Brandon Rael

The root causes of not only H&M’s challenges but also the whole fast fashion segment is that there is simply too much retail and product saturation in the marketplace. While retail has had a resurgence over the past few quarters, the fast fashion segment was growing at such a phenomenal rate that an eventual drop or correction was inevitable.

Retail over-expansion has been a reoccurring problem in recent years, and apparently even the fast fashion and affordable luxury areas are not immune to this challenge. H&M is wise to close under-performing stores and invest in additional locations that are in prime metropolitan neighborhoods. Additionally, H&M and other fast fashion leaders may look into assortment curation, and take a less-is-more approach with their go-to-market strategies.

Art Suriano

There is no doubt that H&M had its day with a fast-growing business and for a time they looked unstoppable. However too many stores, too much sameness with their products and not enough identity standing aside from the other “me too” competitors are the reasons I see the chain struggling today.

I think H & M would do better streamlining their business, focusing on core products, what makes them different from their competitors and why customers should shop them. Opening another brand with deep discounts will only give some short-term success, if that, because customers today have too many choices. So my advice to H&M is to be different, be a leader and stand out as the brand the customers will want to shop — not just because of the price but because of the fashion and the value. If H&M does that, it will find more success than just being another specialty apparel store.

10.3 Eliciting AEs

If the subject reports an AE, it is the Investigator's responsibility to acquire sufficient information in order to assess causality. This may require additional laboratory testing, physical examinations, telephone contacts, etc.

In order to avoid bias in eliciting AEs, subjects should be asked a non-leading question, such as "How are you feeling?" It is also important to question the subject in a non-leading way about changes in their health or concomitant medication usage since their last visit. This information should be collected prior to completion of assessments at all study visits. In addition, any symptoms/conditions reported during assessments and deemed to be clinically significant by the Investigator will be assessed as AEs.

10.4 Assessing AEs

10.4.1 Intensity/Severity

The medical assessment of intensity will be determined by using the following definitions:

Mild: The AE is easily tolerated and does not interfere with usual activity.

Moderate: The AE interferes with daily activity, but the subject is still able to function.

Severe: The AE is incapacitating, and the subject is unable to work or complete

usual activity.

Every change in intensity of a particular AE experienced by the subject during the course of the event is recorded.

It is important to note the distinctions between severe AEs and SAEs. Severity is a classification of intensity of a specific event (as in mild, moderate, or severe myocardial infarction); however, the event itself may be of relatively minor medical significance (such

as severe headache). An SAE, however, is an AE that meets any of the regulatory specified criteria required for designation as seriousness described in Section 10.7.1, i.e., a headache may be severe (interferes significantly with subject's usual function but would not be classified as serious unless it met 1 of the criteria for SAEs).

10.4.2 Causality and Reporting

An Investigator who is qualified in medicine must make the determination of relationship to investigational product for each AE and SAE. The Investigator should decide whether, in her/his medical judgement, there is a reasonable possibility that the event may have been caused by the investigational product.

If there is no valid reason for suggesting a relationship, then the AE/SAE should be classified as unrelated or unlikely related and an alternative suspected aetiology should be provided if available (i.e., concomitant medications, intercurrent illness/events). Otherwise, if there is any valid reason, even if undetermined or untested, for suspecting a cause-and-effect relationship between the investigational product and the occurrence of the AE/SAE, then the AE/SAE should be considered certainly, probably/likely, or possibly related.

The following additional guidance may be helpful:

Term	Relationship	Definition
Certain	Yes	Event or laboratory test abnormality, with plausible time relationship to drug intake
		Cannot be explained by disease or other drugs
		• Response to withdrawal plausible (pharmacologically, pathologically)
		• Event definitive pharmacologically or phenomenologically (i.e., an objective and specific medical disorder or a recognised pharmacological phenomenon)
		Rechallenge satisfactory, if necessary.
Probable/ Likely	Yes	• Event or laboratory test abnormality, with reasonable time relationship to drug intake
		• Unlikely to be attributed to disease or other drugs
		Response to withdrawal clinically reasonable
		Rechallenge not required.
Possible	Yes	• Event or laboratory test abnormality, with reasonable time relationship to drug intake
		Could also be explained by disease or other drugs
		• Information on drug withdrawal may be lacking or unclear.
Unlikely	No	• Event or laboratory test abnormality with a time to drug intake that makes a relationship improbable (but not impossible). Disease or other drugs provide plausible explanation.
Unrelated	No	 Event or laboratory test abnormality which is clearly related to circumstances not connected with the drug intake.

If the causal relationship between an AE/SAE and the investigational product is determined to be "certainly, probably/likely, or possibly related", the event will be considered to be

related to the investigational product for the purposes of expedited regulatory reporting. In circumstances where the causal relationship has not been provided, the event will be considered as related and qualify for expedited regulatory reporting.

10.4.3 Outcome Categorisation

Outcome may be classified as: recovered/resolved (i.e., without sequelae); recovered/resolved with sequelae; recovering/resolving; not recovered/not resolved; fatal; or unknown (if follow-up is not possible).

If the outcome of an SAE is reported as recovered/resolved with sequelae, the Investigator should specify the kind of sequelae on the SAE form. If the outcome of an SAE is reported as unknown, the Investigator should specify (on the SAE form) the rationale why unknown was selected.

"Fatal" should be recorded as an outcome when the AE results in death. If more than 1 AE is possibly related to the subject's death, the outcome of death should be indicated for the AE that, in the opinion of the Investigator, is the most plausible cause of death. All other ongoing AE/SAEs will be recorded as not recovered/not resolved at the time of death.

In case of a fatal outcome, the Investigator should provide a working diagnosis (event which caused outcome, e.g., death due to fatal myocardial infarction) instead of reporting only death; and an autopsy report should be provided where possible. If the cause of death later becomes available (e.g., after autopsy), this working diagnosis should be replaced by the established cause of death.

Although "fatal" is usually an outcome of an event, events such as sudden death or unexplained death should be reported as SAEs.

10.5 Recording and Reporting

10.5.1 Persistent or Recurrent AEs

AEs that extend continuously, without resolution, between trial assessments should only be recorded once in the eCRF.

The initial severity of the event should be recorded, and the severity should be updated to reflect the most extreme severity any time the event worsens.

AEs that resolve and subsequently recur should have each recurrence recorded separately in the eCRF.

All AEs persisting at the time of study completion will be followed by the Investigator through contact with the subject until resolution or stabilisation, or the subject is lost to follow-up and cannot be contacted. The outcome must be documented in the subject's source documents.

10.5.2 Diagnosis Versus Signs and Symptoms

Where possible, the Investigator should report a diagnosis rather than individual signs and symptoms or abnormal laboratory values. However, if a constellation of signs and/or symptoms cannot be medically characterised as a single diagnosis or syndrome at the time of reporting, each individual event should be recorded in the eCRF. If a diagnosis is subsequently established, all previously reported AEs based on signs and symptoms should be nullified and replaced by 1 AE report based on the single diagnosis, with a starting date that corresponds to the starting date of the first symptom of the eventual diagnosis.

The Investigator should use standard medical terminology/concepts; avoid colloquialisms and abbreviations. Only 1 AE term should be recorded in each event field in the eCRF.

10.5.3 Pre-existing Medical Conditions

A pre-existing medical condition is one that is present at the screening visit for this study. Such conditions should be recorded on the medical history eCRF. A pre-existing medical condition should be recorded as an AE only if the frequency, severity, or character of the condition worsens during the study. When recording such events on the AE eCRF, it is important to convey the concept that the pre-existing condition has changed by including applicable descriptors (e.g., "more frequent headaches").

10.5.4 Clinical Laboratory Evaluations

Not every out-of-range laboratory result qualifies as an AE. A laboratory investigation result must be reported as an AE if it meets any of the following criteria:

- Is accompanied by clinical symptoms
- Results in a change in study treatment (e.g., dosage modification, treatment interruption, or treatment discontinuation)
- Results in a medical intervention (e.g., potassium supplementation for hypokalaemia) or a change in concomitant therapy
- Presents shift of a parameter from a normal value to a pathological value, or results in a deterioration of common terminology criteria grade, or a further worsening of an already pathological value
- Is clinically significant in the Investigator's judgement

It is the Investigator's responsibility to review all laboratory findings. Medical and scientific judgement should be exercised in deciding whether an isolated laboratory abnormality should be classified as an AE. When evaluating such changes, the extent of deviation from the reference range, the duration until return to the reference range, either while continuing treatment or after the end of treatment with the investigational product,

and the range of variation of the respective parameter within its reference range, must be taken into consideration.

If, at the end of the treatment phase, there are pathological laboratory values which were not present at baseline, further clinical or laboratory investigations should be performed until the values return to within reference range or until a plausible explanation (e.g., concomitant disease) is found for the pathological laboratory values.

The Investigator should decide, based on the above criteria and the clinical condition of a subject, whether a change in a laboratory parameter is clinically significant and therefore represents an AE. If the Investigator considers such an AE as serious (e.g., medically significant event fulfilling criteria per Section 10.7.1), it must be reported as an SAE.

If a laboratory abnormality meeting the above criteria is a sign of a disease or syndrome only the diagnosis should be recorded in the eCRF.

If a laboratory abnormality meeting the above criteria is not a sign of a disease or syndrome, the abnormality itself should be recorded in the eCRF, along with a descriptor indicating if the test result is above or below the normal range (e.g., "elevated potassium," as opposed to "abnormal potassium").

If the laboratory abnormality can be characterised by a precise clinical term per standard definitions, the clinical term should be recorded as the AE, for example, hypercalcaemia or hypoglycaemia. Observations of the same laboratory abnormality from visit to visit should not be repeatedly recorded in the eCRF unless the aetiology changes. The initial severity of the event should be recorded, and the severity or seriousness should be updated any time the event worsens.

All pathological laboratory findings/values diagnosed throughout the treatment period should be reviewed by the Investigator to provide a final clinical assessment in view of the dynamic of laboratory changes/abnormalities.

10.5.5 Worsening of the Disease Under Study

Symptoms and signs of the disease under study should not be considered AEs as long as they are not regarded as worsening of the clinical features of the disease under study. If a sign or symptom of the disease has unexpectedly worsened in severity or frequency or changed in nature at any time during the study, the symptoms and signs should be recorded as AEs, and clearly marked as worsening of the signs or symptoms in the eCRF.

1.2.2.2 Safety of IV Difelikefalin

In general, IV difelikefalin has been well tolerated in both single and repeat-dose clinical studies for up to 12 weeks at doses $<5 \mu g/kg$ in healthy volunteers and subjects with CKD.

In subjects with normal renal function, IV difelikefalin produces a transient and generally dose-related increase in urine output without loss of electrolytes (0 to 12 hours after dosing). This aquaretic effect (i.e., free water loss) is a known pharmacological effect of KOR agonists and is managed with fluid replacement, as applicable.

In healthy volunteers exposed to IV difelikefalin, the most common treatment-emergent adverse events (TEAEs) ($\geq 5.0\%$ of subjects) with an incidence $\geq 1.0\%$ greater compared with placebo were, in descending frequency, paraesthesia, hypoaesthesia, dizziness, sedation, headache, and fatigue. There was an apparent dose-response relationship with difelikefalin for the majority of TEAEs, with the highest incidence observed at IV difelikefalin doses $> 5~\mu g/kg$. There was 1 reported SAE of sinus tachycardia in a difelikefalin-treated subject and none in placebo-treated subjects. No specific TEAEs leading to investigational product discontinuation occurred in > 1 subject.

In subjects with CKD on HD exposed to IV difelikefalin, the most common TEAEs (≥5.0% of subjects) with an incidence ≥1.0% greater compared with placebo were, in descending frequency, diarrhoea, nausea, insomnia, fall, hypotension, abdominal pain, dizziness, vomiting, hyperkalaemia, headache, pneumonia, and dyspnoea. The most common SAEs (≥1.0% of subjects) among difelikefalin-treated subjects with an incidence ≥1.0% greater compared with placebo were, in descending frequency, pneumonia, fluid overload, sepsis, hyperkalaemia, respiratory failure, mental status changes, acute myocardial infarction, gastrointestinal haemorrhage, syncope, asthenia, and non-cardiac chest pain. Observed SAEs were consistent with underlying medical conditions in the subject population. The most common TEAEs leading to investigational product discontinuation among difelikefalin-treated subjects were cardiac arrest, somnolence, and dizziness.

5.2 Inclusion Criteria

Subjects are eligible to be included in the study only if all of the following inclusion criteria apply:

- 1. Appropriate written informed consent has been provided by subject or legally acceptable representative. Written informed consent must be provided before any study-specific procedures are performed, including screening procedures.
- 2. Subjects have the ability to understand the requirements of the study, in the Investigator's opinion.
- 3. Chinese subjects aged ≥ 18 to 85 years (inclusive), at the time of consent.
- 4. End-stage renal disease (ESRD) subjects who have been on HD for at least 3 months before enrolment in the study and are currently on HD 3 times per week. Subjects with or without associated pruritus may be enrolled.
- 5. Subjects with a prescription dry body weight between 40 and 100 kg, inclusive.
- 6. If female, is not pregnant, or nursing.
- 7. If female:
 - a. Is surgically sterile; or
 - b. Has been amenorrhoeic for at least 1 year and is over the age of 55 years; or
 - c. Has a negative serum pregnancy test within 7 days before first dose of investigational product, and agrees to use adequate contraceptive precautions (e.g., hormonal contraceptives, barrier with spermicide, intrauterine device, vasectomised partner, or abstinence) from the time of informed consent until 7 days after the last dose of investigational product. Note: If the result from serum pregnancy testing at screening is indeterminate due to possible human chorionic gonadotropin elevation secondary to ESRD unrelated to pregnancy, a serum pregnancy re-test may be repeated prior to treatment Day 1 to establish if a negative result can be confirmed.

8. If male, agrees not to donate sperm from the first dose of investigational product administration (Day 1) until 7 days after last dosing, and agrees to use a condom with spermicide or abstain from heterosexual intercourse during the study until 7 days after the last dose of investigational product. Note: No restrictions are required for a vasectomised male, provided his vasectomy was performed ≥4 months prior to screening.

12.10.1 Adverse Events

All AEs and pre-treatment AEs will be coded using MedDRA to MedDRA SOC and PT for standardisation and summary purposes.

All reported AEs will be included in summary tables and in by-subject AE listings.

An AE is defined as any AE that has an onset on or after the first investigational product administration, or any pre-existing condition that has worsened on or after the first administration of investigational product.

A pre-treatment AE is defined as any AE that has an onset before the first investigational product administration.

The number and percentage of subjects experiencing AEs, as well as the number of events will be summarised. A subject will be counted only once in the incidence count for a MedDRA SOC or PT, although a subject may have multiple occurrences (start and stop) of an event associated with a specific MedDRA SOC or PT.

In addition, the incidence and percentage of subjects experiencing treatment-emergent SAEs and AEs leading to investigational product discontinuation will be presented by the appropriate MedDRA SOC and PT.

Cynthia Holcomb

H&M lost it’s way about eight years ago. It was a slow decline from what once was, better made, less commoditized apparel designed and executed with an H&M point of view. Early on H&M had a hip vibe, actually competitive with Zara. Today, they have rounders and racks of poorly executed apparel and blase basic items surrounded by a hodgepodge of one-off tributes to a current trend. Will Afound be competing with dollar stores? I used to be excited to shop H&M.

Dick Seesel

I’m not sure that another off-price brand in an increasingly overcrowded market is a long-term solution to H&M’s problems. They need to address a few core problems in their existing stores first, as the article points out:

  1. How does H&M move faster in the product development cycle, to compete more effectively against Zara and even Forever 21?
  2. How does the company figure out a more effective liquidation strategy for its existing stores, instead of leaning on a new concept?
  3. How does H&M play catch-up on omnichannel, considering it was late to the party?

H&M stores have always avoided the chaotic, “treasure hunt” feel of a typical Forever 21 store — and with a bigger focus on basic, affordable “wear to work” apparel for budget-minded shoppers. But this has come at the cost of becoming boring and predictable, compared to Zara’s unbeatable speed to market.

Nir Manor

It seems like a tactical move to more efficiently sell or rather get rid of excess stock that is unavoidable in the fast fashion business. Since excess stock directly impacts profitability this move makes sense.

Meaghan Brophy
Meaghan Brophy
Senior Retail Writer
4 years 3 months ago

Opening up an off-price branch for overstock will help bring in more revenue for H&M. But it doesn’t address the core problem. Accurate trendcasting and manufacturing is a better solution. Streamlining their business and figuring out their true identity will solve the real problem.